By Afe Babalola
“However, as with virtually every innovation of man, electronic voting is not without its disadvantages. Analysis shows that this voting system is far below even the most minimal security standards applicable in other contexts. We identify several problems including unathorized privilege escalation, incorrect use of cryptography, vulnerabilities to network threats, and poor software development processes. We show that voters, without any insider privileges, can cast unlimited votes without being detected by any mechanisms within the voting terminal software”.
Continued from last week EARLY e-voting systems History records that electronic voting started sometimes in the 1960s when the punched cards systems were developed. By this method, the electorate simply punched holes with the aid of a machine against the name of the candidate of their choice. The advantage of this was that machines which were specially developed for this purpose could easily recognise the choice of the voter as indicated on the ballot paper and proceed to count and collate same.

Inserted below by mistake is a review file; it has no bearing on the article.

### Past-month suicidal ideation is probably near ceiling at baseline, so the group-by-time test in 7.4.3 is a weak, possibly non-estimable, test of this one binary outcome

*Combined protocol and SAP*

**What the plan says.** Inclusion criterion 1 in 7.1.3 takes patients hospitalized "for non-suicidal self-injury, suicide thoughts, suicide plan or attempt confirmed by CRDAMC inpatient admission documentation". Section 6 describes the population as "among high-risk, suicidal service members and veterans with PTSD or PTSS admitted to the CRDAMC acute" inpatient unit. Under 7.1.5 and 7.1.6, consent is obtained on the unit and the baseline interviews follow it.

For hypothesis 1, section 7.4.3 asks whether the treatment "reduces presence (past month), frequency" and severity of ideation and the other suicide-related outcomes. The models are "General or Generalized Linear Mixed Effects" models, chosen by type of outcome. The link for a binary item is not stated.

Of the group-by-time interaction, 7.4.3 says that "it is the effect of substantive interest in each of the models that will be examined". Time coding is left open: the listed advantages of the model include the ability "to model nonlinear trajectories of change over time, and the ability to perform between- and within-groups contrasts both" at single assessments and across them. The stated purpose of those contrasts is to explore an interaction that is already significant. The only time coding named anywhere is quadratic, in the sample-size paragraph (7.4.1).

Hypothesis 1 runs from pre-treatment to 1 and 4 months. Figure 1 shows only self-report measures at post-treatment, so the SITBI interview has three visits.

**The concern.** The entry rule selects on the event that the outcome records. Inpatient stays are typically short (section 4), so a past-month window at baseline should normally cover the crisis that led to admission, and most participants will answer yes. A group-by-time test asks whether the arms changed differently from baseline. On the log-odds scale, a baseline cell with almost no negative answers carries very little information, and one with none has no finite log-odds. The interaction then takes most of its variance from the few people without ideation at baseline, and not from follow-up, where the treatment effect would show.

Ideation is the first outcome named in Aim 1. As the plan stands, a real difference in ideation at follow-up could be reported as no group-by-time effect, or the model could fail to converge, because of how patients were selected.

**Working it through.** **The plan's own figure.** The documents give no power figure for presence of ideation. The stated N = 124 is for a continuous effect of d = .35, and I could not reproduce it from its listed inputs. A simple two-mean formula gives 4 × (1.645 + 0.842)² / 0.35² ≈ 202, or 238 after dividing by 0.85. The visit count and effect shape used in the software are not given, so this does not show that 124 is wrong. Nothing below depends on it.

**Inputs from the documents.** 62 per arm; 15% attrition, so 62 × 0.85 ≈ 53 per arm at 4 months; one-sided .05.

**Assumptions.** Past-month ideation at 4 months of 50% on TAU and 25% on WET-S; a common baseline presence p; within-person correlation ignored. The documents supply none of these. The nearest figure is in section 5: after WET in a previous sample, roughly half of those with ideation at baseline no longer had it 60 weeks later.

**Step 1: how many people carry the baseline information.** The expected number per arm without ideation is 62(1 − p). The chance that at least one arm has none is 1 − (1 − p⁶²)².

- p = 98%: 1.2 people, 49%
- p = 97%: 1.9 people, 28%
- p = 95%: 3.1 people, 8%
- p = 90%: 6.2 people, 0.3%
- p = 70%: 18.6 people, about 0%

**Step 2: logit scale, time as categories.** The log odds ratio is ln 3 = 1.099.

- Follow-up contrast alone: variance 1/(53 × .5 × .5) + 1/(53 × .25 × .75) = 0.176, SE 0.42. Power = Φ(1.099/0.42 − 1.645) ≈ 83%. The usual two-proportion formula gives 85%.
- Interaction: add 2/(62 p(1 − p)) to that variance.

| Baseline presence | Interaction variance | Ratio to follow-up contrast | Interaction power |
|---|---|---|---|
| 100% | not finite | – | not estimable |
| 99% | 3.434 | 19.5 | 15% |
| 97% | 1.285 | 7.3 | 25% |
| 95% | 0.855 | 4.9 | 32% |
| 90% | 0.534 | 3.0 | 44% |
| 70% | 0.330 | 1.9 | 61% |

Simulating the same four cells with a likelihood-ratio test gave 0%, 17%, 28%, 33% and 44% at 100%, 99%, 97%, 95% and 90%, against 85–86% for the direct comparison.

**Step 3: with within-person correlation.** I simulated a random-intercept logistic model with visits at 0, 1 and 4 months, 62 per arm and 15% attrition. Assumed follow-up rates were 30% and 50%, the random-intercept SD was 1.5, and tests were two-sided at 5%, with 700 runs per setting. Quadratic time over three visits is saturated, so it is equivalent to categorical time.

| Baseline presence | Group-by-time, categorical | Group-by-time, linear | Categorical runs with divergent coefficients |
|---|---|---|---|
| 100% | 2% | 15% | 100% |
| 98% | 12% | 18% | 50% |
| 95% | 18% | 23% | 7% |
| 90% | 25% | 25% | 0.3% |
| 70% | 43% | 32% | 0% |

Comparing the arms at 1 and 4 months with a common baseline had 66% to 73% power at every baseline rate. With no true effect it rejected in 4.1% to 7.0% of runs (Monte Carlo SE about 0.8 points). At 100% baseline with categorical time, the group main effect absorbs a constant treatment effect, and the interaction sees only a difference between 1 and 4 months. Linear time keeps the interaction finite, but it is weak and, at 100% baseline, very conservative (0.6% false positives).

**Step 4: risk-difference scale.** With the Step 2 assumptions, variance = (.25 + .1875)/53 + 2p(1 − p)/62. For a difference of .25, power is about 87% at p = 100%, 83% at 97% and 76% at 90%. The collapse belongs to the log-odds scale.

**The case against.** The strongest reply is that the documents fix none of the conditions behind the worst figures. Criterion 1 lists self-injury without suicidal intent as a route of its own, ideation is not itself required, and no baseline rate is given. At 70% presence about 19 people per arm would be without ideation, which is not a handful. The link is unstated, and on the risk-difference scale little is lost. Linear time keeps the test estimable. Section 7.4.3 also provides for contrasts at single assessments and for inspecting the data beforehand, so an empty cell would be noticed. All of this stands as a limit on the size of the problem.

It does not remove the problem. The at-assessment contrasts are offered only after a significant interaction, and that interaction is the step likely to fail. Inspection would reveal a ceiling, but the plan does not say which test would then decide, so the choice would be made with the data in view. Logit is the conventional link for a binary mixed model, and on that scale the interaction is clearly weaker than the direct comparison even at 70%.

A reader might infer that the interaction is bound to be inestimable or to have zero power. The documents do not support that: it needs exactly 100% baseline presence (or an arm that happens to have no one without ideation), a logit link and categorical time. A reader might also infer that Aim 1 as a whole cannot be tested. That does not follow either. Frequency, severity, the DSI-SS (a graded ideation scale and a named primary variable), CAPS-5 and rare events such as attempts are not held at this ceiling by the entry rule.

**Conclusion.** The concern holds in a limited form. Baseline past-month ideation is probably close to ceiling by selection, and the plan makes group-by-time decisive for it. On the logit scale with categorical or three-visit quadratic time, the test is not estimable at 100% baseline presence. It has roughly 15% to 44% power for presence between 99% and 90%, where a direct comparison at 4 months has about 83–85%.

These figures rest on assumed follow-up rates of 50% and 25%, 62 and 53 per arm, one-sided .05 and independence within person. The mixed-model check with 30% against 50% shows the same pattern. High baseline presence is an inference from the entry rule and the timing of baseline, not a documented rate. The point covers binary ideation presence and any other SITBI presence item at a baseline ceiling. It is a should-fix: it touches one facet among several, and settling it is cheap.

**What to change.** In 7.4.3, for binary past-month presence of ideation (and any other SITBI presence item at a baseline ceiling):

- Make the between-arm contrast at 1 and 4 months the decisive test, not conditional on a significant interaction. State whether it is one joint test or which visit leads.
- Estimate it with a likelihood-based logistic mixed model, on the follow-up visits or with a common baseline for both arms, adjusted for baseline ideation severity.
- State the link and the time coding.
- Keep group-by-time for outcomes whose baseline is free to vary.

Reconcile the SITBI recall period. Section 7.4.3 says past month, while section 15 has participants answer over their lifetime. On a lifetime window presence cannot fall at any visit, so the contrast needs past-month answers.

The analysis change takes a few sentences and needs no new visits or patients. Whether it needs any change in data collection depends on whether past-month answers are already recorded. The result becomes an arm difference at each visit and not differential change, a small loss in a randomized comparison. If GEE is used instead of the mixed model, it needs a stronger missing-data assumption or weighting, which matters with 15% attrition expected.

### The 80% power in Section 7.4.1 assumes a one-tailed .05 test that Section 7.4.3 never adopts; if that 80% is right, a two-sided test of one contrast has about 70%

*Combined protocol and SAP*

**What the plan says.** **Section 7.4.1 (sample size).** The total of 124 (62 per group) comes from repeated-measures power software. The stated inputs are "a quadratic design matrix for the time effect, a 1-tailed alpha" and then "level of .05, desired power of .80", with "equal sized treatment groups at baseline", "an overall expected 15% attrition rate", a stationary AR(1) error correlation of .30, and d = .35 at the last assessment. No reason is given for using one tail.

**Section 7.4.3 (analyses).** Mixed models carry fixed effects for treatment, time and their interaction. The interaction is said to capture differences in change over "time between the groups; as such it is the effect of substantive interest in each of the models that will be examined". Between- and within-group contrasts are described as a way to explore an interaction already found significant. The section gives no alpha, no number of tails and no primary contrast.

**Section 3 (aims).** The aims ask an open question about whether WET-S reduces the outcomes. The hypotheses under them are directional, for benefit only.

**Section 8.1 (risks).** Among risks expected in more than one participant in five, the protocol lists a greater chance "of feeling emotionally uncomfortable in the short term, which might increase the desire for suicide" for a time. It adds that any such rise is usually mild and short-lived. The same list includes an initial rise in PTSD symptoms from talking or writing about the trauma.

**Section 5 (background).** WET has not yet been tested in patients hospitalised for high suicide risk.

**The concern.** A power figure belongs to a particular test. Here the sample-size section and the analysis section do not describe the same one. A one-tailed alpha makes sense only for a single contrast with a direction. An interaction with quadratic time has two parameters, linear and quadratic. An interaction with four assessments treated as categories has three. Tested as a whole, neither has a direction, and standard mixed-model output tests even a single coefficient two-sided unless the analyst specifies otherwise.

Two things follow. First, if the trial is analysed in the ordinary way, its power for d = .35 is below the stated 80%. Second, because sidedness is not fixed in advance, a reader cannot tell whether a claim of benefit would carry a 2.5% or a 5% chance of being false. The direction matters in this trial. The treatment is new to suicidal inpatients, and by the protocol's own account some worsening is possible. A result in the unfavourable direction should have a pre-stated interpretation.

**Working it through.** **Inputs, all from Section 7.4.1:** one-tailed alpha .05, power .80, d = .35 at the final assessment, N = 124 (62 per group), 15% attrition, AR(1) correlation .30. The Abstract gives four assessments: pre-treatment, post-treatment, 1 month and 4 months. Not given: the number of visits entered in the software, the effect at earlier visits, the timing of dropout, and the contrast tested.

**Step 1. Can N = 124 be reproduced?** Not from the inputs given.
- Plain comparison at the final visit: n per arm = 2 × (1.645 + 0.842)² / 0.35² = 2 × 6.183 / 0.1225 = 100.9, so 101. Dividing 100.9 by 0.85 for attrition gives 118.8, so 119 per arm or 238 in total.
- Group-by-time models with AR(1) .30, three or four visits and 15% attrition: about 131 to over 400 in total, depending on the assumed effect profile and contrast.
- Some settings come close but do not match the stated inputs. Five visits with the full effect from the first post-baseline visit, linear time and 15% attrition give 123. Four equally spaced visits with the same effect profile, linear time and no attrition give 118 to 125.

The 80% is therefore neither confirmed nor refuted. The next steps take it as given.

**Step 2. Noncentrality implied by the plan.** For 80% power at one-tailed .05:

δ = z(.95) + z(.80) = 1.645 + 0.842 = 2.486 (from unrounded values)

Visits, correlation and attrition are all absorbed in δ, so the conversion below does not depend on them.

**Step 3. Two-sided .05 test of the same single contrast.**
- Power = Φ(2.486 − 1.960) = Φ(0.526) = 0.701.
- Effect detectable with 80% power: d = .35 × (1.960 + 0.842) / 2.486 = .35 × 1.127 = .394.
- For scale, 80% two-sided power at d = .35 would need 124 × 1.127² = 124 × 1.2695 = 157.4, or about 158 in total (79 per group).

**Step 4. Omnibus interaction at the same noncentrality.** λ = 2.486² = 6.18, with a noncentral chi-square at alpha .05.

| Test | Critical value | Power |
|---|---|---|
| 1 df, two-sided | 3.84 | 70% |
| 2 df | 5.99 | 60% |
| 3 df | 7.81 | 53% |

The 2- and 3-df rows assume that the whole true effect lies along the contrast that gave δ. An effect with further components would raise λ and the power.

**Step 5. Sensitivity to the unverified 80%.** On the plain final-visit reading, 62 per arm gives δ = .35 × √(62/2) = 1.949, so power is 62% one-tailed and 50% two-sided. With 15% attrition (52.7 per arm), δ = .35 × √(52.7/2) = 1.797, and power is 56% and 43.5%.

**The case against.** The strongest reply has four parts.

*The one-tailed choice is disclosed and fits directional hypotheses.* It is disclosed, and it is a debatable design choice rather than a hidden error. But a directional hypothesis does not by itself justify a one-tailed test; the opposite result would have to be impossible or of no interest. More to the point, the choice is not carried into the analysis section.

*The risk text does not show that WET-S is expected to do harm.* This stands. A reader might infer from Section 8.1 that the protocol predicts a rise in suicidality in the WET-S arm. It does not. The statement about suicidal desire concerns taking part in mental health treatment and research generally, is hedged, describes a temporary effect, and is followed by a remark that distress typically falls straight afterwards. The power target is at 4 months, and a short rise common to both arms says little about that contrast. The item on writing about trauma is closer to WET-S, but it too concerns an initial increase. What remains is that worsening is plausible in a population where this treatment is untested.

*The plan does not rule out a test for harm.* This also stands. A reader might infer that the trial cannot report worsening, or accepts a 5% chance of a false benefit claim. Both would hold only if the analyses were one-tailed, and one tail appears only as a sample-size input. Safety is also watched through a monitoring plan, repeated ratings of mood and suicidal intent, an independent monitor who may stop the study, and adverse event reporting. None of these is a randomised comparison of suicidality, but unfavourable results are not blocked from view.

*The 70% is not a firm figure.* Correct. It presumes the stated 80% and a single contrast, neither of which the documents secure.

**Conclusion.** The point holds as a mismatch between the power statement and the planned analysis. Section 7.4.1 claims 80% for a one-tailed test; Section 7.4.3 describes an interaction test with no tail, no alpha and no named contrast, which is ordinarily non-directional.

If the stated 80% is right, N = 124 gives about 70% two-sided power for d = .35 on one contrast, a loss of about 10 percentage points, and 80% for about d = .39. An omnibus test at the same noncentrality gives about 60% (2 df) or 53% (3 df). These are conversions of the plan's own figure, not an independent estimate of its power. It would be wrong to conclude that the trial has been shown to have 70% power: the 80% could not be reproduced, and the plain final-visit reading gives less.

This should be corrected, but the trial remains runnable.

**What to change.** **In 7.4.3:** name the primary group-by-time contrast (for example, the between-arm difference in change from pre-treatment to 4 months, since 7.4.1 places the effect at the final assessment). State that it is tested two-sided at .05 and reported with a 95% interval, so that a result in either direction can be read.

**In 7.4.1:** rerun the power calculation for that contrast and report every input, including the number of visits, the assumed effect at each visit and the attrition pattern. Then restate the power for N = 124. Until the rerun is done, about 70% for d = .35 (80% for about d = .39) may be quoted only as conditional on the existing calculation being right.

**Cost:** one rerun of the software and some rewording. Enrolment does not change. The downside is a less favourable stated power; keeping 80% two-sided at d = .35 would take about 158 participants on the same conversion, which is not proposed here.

This punched card system was used in the American State of Florida during the 2000 Presidential elections.The punched card system has been replaced in most jurisdictions with the newer optical scan voting system which allows the computer to recognise and count a voter’s mark on a ballot simply by scanning same. There is however a system known as the Direct Recording Electronic Voting System which is a system complete in itself in relation to actual voting and collation of results. A typical DRE machine has buttons or touch screen by which the voter imputes his vote. The vote is then stored on the memory hardware of the computer. At the end of the election, the computer prints out the collated results from the individual votes cast by the electorate. The DRE also provides a means of transmitting individual ballots or votes to a central collation for consolidating and reporting results. This system at least in operation is similar in some respects to your every day Automated Teller Machine in which you impute your account details and immediately receive your funds. The DRE system is presently adopted in Brazil, India and on a very large scale in Venezuela and the United States of America. The system for reasons which will be stated shortly was decommissioned in the Netherlands. It is pertinent to note that in most developed countries, large corporations and organizations use e-voting through the internet to elect officers and board members and for other proxy elections. In Switzerland, the use of e-voting has become the order of the day for local referendums. Advantages: Electronic voting offers a wide variety of advantages compared to other traditional voting methods. E-voting can speed up the process of distribution, voting, sorting, counting and collation of votes. Electronic voting machines It is estimated that in the 2004 elections in the United State, 1 million more ballots were counted than in 2000 because the improved electronic voting machines were able to detect votes that paper based machines utilized in the punching method would have missed. Disadvantages: However, as with virtually every innovation of man, electronic voting is not without its disadvantages. In 2004, 3 experts drawn respectively from the Department of Computer Science and Engineering of the University of California, Information Security Institute, John Hopkins University and the Department of Computer Science Rise University published a paper entitled “Analysis of an Electronic Voting System.” The abstract of the paper reads as follows: “With significant U.S federal funds now available to replace outdated punch-card and mechanical voting systems, municipalities and states throughout the U.S are adopting paperless electronic voting systems from a number of different vendors. We present a security analysis of the source code to one such machine used in a significant share of the market. Our analysis shows that this voting system is far below even the most minimal security standards applicable in other contexts. We identify several problems including unathorized privilege escalation, incorrect use of cryptography, vulnerabilities to network threats, and poor software development processes. We show that voters, without any insider privileges, can cast unlimited votes without being detected by any mechanisms within the voting terminal software. Furthermore, we show that even the most serious of our outsider attacks could have been discovered and executed without access to the source code. In the face of such attacks, the usual worries about insider threats are not the only concerns; outsiders can do the damage. That said, we demonstrate that the insider threat is also quite considerable, showing that not only can an insider, such as a poll worker, modify the votes, but that insiders can also violate voter privacy and match votes with the voters who cast them. We conclude that this voting system is unsuitable for use in a general election. Any paperless electronic voting system might suffer similar flaws, despite any “certification” it could have otherwise received. We suggest that the best solutions are voting systems having a “voter-verifiable audit trial”, where a computerised voting system might print a paper ballot that can be read and verified by the voter. The above extract I believe is self explanatory. For one, the e-voting system places much trust and emphasis on the reliability of the computers or machines to be employed in the recording, storing and collation of votes. However, computers and machines by their very nature are prone to malfunction. They can and do malfunction. Furthermore, the DRE system in particular leaves little or no room for verification in the voting exercise. The whole process is left to the computer or machine which as stated above is not infallible.Indeed, on October 3, 2006 the Dutch Minister of Interior withdrew the license of 1,187 voting machines over concerns that the integrity of the voting system could not be guaranteed if those machines were used. Republican candidate In the United States of America, the following problems were recorded in the 2006 general elections. During early voting in Miami, Hollywood and Fort Lauderdale, Florida in October 2006, 3 voters who cast their votes for Democratic candidates found that their votes were displayed as having been cast for Republican candidate. In Pennsylvania, a programming error forced electoral officers to resort to the use of paper ballot. The same event occurred in Indiana in which 175 precincts resorted to paper ballot. In Sarasota, Florida 18,000 votes were not recorded in the congressional election due to errors. In Arkansas, the DRE system returned zero votes for a particular Mayoral candidate who contended that he certainly voted for himself and that there should have been a minimum of 1 vote recorded in his favour. This was the case I referred to last week. It did not occur in Nigeria but in the United States of America. All these problems occurred in the United States of America and other technologically developed countries in which the use of computers and computer based software have for decades become the order of the day. To be continued